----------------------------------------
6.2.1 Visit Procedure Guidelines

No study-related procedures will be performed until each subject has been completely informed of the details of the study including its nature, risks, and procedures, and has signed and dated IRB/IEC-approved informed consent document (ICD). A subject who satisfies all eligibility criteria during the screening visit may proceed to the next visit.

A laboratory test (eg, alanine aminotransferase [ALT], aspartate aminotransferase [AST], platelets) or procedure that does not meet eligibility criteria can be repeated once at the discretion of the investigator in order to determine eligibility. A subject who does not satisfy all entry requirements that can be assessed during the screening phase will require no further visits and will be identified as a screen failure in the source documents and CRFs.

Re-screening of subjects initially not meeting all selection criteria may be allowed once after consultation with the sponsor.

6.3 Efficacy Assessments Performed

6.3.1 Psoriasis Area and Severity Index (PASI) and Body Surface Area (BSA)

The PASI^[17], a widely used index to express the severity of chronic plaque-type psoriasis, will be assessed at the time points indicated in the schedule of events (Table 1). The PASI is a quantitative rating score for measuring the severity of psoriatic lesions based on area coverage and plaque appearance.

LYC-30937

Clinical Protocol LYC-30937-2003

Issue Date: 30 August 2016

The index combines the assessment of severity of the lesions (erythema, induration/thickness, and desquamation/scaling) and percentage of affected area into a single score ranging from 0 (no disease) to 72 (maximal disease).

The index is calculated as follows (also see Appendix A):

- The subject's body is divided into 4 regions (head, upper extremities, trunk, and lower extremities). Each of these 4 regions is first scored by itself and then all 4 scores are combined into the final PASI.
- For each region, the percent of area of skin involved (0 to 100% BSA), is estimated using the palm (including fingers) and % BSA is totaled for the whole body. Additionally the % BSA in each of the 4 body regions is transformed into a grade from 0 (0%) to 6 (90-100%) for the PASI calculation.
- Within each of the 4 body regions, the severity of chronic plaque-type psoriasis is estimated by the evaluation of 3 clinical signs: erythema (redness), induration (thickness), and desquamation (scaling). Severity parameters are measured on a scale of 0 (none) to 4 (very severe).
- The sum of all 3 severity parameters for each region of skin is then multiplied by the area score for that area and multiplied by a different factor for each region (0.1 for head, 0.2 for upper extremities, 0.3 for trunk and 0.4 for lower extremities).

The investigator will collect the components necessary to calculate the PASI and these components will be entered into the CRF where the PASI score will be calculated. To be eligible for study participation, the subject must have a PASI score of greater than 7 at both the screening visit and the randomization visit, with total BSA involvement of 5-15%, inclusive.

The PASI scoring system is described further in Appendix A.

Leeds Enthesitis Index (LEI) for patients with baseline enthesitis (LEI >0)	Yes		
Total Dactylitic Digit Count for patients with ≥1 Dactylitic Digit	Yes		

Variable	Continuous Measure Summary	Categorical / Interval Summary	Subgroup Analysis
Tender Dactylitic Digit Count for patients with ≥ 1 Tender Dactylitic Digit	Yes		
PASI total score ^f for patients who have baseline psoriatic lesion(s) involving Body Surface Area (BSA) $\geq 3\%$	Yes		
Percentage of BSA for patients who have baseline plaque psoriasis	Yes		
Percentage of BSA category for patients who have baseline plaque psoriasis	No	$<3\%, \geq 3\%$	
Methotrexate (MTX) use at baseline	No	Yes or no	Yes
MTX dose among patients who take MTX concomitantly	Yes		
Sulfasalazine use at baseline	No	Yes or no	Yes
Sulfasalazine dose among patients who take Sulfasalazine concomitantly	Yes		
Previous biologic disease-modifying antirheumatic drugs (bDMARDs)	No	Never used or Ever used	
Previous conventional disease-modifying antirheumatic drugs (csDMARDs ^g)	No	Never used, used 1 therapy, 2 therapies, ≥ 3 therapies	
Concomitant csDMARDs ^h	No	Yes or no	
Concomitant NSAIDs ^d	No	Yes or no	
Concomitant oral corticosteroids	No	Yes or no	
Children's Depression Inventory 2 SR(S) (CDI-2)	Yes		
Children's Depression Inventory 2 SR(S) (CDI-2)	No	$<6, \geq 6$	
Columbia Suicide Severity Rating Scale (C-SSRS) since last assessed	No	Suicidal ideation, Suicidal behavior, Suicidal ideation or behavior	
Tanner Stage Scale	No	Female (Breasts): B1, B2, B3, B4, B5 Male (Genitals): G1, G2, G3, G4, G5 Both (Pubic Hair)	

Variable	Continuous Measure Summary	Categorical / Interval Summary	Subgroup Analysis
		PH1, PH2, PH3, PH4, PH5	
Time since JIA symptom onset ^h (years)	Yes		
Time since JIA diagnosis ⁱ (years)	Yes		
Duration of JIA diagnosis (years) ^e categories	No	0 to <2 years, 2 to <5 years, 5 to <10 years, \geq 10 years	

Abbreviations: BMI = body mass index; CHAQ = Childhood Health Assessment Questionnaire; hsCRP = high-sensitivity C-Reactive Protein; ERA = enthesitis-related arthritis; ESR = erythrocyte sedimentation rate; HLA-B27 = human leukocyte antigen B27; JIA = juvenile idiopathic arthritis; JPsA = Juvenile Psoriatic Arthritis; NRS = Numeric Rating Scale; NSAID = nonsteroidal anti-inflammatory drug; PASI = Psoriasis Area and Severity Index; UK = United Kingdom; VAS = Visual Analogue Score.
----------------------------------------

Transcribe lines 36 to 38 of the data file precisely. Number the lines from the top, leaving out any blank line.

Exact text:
Children's Depression Inventory 2 SR(S) (CDI-2)	No	$<6, \geq 6$	
Columbia Suicide Severity Rating Scale (C-SSRS) since last assessed	No	Suicidal ideation, Suicidal behavior, Suicidal ideation or behavior	
Tanner Stage Scale	No	Female (Breasts): B1, B2, B3, B4, B5 Male (Genitals): G1, G2, G3, G4, G5 Both (Pubic Hair)	